Deep Learning technology makes it possible to map hate speech against refugees on social media
“Fuck all refugees! Just let them drown.” and “Refugees are like rats. They must be killed.” are just two examples of hate speech against refugees that abound on the Internet. Social media has ensured that more people can have their say in the public debate, but at the same time it has also made it easier to hide anonymously behind the screen and write cruel things.
Hate speech is public statements that spread or incite hatred, discrimination or hostility against a particular group and often a minority, and it has been proven that such speech can lead to physical violence in real life.
It is therefore crucial to detect hate speech on social media to be able to actively engage in the fight against hate directed against specific groups. And this was exactly the challenge that 25-year-old Frederik Gaasdal Jensen, Associate Consultant in Delegate’s Data & AI team, and his thesis partner, Henry Alexander Stoll, were presented with by the UN Refugee Agency when they started their master’s thesis:
Frederik Gaasdal Jensen
Associate Consultant, Delegate
Frederik and his partner therefore collected 12 data sets, which were based on roughly the same understanding of what the term “Hate Speech” means. These datasets were then used to train different types of Bidirectional Encoder Representations from Transformers (BERT) models to learn when a tweet or piece of text contains hate speech.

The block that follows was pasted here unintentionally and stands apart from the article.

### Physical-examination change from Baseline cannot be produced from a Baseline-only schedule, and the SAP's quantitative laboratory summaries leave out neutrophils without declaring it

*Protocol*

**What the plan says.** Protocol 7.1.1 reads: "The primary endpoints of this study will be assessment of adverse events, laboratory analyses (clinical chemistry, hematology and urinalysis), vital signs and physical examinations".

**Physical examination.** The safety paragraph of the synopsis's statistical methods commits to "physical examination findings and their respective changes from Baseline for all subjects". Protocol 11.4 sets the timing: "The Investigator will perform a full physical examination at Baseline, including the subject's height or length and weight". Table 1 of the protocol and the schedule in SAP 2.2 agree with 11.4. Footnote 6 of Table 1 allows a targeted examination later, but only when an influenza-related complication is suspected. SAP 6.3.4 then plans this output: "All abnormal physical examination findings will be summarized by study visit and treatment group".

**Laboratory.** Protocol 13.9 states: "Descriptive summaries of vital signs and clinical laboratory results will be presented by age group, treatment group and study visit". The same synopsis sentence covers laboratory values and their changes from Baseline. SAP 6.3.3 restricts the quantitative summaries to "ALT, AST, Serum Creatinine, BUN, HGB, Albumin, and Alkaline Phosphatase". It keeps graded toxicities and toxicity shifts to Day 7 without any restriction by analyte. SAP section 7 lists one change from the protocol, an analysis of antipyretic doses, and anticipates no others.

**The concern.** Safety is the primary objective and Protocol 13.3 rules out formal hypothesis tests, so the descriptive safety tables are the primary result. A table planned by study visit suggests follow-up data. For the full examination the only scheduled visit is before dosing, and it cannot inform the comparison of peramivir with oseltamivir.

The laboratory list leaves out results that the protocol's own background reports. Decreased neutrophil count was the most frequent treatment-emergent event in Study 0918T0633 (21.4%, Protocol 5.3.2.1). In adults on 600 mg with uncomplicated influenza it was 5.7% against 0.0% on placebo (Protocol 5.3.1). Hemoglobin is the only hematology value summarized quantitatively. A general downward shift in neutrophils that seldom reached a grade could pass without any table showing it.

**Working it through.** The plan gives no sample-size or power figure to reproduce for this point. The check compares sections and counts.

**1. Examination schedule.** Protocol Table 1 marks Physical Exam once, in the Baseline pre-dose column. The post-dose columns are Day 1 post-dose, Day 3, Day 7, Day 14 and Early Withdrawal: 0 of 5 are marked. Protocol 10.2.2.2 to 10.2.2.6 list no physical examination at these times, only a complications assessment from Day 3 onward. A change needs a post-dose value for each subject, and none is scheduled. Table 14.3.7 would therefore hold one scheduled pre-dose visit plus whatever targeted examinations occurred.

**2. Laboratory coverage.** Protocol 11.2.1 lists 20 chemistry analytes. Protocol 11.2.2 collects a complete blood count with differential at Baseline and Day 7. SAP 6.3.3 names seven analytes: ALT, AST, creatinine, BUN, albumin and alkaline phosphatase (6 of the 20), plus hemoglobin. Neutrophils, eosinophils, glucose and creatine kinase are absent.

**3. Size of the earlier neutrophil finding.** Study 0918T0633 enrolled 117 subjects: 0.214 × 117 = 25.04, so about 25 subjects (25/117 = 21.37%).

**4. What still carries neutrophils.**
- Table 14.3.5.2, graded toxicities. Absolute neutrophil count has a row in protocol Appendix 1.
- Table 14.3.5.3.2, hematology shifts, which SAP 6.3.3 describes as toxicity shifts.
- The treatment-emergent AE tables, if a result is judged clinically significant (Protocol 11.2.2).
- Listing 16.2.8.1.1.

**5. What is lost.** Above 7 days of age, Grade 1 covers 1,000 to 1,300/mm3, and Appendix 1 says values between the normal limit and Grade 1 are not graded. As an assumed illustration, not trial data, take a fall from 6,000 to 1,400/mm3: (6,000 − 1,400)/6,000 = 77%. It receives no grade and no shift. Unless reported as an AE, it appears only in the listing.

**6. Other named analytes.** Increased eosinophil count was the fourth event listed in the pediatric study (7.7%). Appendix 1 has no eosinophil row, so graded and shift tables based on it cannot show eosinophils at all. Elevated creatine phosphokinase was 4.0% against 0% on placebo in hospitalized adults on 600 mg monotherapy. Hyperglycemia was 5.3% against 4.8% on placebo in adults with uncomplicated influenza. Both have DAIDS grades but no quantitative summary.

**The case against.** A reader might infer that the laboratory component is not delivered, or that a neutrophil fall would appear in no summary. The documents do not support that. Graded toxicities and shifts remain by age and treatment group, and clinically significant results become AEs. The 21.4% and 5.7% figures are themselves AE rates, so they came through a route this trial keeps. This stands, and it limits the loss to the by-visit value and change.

One challenge that is generally seen in machine models is the ability to understand context. This means that some models will tend to classify text as hateful based on individual hateful words in a sentence:
“We as humans can understand the context of a joke, but a model doesn’t always understand that. In the same way, it will have a hard time understanding if you defend refugees on social media, for example, by writing “refugees are not stupid”. Therefore, we have made use of so-called BERT models, which are models that are made to better understand the context of a text. Thus, it is not a single word that determines whether it is a case of “hate speech”, but it is assessed in the context of the surrounding words,” explains Frederik.
The purpose of the finished model is not to mark and handle “hate speech” in individual posts, but rather to give a greater insight into what the attitude towards refugees is more generally at a given time. Thus, the UN, and other relevant agencies, can monitor and analyse developments and trends in hate speech in connection with various refugee crises, for example caused by the war in Ukraine or Syria. Here, for example, it is interesting to look at what the various neighbouring countries think about the reception of refugees. Based on this, the UN can shape their communication accordingly, so that the hate speech on the internet hopefully does not develop into physical violence.
Working on the thesis project has given Frederik a new perspective of his education and his work life:
“Being able to make a difference is not always just being able to send some money or volunteer. It’s something like this, too. “Hate speech” can lead to physical violence, so it’s important to do something about it. The fact that I can use my education and knowledge to create such a tool here, it’s incredibly meaningful.”
The thesis has been titled “Detecting Social Media Hate Speech Surrounding Refugees using State-of-the-Art Deep Learning Methods”, and Frederik and Henry are working on publishing it as a research paper.